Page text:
Office politics are a reality in every work environment, no matter how “laid back” the members of an office team may seem. As new professionals, it can feel overwhelming to work in a new office where you’re unsure of the team dynamics and to have your assumptions and perceptions challenged. Without understanding institutional history and the backstory of the team, you may be missing crucial pieces of information that play into the political climate of an office.
Mindtools.com describes office politics as “the strategies that people play to gain advantage, personally or for a cause they support.” Further, the phrase usually carries a negative connotation and employees must be careful to navigate these politics (and people) carefully. So what exactly does that look like, especially as new professionals?
Be a good observer.
Generally, it’s good to do more observing than acting when you start in any new role. Observation allows you to learn more about the culture of an organization, the expectations of your supervisor and team, and about your coworkers. This can be especially important when trying to determine what the political climate of an office. Pay attention to those who seem to dominate conversations, those who don’t say much, and how team members respond to one another.
Understand the power players.
It’s one thing to memorize your team’s stated organizational chart. It’s another thing completely to understand the unspoken organizational chart. We can all probably think of an example when the chain of command seemed to be…out of order. Unspoken power dynamics contribute to office politics because the longer you’ve been in an organization, the more adept you are at seeking the approval or affirmation of those whose “yes” matters more than others. We all want the “yes”!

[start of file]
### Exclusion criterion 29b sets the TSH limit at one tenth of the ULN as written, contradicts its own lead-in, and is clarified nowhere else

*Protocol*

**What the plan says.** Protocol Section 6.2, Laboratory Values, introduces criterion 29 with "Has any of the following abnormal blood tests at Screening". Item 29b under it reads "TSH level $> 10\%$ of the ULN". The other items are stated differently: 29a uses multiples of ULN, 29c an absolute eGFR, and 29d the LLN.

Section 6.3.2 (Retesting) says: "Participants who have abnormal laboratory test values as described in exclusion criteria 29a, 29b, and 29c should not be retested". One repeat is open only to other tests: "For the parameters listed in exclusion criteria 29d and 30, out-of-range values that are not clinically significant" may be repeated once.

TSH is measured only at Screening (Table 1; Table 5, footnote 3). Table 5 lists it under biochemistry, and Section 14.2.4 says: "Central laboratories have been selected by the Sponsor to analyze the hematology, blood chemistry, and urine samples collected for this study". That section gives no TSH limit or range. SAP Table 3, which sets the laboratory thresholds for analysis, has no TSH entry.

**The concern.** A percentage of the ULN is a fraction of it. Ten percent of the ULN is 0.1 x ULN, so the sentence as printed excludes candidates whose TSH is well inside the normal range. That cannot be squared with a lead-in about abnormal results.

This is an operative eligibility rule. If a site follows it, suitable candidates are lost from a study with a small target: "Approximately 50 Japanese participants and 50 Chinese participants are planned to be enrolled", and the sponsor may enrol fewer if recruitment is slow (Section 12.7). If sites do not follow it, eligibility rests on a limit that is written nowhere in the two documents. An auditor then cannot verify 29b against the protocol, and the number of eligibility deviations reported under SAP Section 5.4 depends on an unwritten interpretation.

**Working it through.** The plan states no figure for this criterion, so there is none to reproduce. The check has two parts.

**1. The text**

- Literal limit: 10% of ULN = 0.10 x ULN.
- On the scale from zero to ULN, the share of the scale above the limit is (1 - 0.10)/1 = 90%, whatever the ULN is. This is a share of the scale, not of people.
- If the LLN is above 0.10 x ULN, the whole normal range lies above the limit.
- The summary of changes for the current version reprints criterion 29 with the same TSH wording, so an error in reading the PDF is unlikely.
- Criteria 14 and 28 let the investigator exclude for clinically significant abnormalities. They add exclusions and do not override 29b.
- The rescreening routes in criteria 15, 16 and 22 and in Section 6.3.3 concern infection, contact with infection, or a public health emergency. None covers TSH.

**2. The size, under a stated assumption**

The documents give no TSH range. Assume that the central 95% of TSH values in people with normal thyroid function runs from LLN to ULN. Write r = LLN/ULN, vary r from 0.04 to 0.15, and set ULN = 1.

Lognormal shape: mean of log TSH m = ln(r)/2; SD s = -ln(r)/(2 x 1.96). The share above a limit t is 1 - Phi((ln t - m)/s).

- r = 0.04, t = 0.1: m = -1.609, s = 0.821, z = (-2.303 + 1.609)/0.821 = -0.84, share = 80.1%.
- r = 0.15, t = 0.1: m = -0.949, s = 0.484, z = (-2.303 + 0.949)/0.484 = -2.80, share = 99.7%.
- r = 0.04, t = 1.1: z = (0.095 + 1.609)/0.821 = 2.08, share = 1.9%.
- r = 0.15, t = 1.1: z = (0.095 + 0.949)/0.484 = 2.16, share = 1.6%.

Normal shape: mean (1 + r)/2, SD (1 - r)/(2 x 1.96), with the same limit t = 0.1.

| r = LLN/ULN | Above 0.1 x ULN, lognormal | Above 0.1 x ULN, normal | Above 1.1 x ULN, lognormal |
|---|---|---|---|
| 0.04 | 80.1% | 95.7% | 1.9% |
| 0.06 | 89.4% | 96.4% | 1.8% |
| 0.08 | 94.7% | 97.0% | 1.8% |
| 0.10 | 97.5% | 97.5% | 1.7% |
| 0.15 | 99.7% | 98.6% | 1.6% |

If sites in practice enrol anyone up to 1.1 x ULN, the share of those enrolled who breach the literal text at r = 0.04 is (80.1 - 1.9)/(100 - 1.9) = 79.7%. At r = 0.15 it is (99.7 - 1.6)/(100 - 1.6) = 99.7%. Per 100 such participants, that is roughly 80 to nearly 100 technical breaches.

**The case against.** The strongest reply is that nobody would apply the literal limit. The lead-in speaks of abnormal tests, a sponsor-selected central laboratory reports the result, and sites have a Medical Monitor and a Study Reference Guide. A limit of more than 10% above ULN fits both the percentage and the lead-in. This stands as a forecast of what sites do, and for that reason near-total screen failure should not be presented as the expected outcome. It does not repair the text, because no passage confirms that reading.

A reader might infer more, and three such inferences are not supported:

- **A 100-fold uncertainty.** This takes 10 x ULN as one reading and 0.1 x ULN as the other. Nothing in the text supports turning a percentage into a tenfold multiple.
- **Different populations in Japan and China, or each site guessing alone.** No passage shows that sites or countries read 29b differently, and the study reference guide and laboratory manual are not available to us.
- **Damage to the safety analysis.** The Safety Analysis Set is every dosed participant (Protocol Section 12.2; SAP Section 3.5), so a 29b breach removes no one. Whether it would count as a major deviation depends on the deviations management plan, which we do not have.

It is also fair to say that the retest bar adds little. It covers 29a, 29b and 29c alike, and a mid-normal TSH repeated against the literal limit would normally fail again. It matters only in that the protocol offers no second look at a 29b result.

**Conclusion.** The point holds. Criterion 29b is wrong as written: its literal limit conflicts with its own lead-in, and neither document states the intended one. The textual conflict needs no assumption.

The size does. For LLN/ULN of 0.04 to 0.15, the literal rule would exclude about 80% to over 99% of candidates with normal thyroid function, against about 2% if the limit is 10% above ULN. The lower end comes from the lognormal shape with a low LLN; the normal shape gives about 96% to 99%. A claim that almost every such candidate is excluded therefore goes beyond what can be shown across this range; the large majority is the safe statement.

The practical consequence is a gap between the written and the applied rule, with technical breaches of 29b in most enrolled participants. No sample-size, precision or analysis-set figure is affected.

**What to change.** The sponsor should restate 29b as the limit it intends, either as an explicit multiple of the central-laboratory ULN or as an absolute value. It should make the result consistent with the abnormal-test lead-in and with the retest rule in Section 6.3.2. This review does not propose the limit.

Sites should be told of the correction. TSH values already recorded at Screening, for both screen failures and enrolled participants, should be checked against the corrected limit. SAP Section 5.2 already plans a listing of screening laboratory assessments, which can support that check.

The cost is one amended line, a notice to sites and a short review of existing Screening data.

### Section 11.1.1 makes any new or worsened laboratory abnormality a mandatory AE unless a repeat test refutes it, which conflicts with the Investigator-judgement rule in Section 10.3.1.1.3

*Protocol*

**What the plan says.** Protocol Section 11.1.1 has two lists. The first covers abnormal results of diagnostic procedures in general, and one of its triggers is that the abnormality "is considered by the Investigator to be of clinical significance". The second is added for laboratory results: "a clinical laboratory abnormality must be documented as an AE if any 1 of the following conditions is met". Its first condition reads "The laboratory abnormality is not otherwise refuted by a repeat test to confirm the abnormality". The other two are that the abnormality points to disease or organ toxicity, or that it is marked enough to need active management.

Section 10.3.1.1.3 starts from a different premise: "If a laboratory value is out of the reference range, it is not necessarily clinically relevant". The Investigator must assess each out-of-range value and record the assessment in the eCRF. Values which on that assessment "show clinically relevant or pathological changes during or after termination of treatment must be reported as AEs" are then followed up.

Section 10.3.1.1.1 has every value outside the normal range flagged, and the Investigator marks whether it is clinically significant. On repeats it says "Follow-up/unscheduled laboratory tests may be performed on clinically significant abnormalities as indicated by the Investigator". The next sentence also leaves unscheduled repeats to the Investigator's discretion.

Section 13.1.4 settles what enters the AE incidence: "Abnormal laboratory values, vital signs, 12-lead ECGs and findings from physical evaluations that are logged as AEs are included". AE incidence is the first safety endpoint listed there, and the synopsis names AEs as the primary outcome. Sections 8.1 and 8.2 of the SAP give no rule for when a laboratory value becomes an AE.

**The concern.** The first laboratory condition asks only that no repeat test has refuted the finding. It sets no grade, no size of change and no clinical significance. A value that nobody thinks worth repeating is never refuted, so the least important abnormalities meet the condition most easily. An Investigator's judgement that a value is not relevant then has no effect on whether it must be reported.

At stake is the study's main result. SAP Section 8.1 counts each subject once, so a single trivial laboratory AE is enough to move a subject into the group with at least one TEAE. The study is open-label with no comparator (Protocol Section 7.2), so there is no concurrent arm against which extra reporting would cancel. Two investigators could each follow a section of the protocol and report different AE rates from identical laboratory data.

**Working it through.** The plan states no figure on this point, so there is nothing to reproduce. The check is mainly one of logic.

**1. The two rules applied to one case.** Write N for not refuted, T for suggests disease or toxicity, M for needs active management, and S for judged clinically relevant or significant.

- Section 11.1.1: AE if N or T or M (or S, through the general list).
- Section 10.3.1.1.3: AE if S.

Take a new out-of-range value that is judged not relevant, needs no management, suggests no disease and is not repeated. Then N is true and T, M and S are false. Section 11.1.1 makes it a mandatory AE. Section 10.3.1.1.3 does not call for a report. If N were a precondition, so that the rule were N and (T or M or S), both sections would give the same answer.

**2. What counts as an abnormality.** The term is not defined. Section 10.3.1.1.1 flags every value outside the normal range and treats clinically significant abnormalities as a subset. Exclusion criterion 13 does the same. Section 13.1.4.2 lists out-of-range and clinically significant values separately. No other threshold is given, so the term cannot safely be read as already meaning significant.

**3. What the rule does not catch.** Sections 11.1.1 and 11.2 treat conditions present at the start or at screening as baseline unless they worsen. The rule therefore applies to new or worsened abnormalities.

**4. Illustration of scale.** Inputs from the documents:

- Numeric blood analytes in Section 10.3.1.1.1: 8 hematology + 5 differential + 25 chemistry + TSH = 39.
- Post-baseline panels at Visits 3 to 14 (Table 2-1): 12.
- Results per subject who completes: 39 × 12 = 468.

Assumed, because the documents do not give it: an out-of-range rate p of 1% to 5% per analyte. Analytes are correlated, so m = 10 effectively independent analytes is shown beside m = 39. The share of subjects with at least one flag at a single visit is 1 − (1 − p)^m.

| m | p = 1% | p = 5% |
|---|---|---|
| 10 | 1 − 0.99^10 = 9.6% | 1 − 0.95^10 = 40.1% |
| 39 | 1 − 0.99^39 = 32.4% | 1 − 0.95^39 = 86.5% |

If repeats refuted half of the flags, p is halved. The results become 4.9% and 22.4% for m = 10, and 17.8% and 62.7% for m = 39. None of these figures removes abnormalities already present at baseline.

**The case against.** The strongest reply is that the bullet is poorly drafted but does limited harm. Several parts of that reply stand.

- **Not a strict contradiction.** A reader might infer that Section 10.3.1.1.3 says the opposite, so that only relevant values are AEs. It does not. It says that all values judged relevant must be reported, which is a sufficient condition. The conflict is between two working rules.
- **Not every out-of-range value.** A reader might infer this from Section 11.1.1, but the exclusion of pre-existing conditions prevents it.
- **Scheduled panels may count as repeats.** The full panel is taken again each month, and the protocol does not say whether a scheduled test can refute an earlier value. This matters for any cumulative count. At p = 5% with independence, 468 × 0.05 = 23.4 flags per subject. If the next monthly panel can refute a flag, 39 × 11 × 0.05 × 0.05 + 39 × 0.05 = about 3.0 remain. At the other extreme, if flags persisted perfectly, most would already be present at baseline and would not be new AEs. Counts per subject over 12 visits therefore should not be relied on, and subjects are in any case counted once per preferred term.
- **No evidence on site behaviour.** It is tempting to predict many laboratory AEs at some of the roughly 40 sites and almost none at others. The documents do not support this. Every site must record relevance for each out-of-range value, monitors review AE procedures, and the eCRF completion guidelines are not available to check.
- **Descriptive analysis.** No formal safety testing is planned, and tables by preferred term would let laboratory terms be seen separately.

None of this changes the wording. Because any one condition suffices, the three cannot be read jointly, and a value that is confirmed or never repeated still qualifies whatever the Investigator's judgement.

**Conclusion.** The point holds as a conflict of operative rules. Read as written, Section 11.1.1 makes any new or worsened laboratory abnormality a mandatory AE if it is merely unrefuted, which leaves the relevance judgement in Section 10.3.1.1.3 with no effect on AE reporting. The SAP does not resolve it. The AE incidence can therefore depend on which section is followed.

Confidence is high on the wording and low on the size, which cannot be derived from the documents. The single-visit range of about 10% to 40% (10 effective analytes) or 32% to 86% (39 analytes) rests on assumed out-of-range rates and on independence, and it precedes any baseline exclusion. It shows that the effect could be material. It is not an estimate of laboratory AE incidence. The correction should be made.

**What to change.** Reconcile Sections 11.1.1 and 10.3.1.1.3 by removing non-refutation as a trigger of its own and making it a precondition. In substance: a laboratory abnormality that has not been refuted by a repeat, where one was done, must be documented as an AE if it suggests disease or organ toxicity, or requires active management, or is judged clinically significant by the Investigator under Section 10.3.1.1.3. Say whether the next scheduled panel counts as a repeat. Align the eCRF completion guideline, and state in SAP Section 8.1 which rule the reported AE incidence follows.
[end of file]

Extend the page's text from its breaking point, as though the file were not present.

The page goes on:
As new professionals, we often aren’t clued into these nuances and we certainly aren’t being trained on them. However, it’s a good idea to ask a trusted supervisor, mentor, or confidant in the office to help you understand what the unspoken organizational chart looks like. This person can likely also give some background information on why this came to be the case in the first place.
Be a part of the solution(s).
It can be tempting to make new friends in the office by joining in on team gossip. But, it’s a very slippery slope if you want to minimize your role in the office political scene. You’ve been hired to do a job well – so make sure that you’re seeking solutions and not contributing to feelings of distrust, uncertainty, and miscommunication. You may never be able to avoid all office politics but, you can make an effort to respect and get to know each coworker individually from the start.
This post is part of our #SACareer series, addressing careers in student affairs, careers outside of student affairs, and the work of career services professionals. Read more about the series in Jake Nelko’s intro post. Each post is a contribution by a member or friend of the Commission for Career Services from ACPA. Our organization exists to benefit the careers of career services professionals, student affairs professionals, and anyone supporting students in the career endeavors. For more information about how to get involved with the Commission for Career Services or the #SACareer blog series, contact Terri Carr at firstname.lastname@example.org.